I don't suppose you know who Agur is. I certainly didn't. Although the Proverbs are attributed to Solomon, the last two chapters are the Sayings of Agur and the Sayings of King Lemual.
In Proverbs 30:5-6 Agur says: Every word of God is flawless; he is a shield to those who take refuge in him. Do not add to his words, or he will rebuke you and prove you a liar.
Scripture is complete. I remember making a cup of tea for my parents when a small child. I thought I would experiment with flavors and added a small teaspoonful of mustard to each cup. It was not a success.
Some have deliberately added to the Bible. An example would be extra conditions for salvation such as the prayers of saints or the intercession of Mary, good works. The sects have extra books like the Book of Mormon or Science and Health with Key to the Scriptures. Other have eliminated part of Scripture. They don't have to be physically cut out pages, just disparage them. The creation? An ancient Hebrew myth disproved by Darwin. Jonah? A folk tale. The miracles? Sleight of hand or hypnotism. The resurrection? Meant to be interpreted spiritually.
Sometimes the alteration to Scripture has been accidental. An error of transplantion - it's not easy to get it completely right. Words change their meaning over time and even tracing etymology does not always help. How about copying errors? The famous "wicked" Bible had "Thou shalt commit adultery" and an early edition of the NIV had 'immoral' instead of 'immortal'.
Prior to 1947 it was assumed that many copying errors had crept into Scripture over the years like Chinese whispers, but the Dead Sea Scrolls have shown us that Scripture is remarkably free of mistakes. Over 1000 years from the DSC to the Masoretic text the Old Testament books were copied accurately.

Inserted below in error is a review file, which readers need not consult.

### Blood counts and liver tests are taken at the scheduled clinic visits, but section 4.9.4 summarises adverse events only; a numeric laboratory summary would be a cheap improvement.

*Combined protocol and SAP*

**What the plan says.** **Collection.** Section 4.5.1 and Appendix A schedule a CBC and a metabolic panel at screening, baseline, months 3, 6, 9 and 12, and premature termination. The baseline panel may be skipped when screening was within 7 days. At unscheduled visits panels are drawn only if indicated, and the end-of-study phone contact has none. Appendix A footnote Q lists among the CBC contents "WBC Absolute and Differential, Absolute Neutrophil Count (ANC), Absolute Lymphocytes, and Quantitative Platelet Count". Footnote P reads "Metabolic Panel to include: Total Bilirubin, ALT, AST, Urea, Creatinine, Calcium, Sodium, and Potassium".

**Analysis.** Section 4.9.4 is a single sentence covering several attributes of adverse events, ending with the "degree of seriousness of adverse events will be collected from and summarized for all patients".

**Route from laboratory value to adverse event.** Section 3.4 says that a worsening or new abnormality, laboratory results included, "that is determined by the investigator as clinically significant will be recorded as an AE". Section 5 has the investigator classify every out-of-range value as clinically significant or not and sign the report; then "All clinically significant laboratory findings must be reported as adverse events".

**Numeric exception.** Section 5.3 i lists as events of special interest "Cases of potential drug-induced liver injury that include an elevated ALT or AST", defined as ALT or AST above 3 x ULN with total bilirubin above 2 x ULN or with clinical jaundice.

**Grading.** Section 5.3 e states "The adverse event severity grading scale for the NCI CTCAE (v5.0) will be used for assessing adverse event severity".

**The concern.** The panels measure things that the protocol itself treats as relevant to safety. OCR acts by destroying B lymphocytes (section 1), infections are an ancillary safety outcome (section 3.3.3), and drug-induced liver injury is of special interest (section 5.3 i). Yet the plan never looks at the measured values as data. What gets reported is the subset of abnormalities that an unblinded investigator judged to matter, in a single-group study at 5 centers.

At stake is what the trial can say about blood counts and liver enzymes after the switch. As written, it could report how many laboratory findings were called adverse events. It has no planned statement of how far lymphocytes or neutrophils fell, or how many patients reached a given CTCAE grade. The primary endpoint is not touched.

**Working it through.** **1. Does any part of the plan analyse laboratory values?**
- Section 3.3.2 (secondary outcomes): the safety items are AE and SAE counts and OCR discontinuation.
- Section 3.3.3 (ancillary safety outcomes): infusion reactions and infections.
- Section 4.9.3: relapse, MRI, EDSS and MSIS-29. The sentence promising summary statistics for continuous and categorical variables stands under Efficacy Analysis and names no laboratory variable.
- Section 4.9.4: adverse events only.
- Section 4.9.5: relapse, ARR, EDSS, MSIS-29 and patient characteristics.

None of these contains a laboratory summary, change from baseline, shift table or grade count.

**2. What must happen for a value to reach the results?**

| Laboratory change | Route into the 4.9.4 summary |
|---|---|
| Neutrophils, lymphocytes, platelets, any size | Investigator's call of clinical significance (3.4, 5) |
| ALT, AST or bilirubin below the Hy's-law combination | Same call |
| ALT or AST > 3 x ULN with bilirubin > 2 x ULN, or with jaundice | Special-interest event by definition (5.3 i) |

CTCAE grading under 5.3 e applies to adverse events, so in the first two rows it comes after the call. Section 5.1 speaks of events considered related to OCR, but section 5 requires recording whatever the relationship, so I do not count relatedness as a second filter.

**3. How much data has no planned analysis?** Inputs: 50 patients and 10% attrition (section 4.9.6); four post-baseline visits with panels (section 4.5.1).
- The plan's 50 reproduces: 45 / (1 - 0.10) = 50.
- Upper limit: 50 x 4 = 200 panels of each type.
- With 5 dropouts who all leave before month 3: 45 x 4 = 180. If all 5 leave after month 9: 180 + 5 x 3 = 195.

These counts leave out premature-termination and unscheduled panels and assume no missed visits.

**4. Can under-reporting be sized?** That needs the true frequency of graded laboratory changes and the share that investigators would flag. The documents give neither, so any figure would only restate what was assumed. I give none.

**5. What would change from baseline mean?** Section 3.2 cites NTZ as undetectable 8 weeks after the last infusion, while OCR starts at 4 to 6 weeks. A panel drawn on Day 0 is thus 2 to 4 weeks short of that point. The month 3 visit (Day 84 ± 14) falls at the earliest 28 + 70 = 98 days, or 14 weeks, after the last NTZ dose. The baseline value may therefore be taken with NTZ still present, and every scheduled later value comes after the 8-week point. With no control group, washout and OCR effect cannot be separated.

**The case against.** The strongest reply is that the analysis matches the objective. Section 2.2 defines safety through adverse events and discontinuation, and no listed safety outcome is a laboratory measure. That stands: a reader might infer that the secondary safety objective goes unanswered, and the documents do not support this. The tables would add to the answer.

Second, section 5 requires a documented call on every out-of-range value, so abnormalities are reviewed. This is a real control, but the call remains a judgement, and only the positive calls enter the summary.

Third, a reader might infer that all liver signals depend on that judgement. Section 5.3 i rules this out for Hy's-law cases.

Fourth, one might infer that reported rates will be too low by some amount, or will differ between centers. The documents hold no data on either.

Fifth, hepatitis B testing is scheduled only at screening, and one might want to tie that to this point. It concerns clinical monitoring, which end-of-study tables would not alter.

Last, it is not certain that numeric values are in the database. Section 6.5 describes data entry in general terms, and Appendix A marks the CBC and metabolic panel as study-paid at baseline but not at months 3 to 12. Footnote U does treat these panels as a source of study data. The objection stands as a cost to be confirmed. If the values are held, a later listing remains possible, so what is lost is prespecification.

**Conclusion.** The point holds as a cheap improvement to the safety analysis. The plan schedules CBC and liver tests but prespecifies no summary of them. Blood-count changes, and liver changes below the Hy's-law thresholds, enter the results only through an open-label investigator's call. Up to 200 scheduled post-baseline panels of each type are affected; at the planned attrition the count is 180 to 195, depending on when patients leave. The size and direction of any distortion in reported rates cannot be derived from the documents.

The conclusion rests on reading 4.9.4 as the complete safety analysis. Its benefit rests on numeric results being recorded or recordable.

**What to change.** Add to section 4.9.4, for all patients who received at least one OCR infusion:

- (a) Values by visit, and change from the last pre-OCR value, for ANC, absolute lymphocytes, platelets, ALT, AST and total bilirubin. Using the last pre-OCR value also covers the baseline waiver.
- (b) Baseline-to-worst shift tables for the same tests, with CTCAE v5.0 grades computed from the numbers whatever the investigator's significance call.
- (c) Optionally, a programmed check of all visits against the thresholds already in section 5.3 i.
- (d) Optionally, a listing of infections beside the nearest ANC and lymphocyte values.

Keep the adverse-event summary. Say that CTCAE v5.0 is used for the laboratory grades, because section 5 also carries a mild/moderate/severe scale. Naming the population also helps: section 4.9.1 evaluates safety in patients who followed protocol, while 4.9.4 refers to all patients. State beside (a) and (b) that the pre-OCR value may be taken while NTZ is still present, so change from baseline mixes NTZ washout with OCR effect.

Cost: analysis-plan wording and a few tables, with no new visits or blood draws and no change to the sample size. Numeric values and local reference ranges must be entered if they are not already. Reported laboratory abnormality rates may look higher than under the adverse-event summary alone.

So where does that leave the end of Mark? The earliest Manuscripts end at Mark 16:8. The rest of the chapter is written in a different style. It speaks of Mary Magdalene as if she were being introduced for the first time rather than having been a major character in the previous chapters. It is really a summary of what is found in the other gospels. But is also contains contentious promises that do not hold up: picking up snakes and drinking poison. I know that there are various groups in America that pick up snakes as part of their worship, and indeed you can immunize against snake venom so as to be unaffected, but even pastors in these churches are sometimes killed by the bites of rattlesnakes. I know St Paul was bitten by a snake without ill effect, but someone else was cured by Peter's shadow. It is dangerous to generalize from the particular if your only warrant is a passage added 400 years after the gospel was first written.
To my mind, the most compelling evidence for the later interpolation of Mark 16:9-20 is seen in the structure of the gospel.
Mark 1 to 6:29 starts and finishes with John the Baptist. Jesus is established as the Messiah.
Mark 6:30 to 8:21 is topped and tailed with the feeding miracles. The first Jewish, the second, gentile. The gospel is not just for the Jews but for all mankind
Mark 8:22 to 10:52 is contained within the healing of two blind men. The disciples have eyes but will not see.
Mark 11-13 begins with the cleansing of the Temple and ends with the prediction of the destruction of the Temple. Temple worship is to cease. The sacrifice of animals was but a picture of the sacrifice of Christ.
Mark 14 begins with Mary anointing Jesus and ends with her going to anoint his body and finding no body there. Jesus the anointed one; prophet priest and King.
There it is complete. There is no need for an extra coda. It is complete and flawless.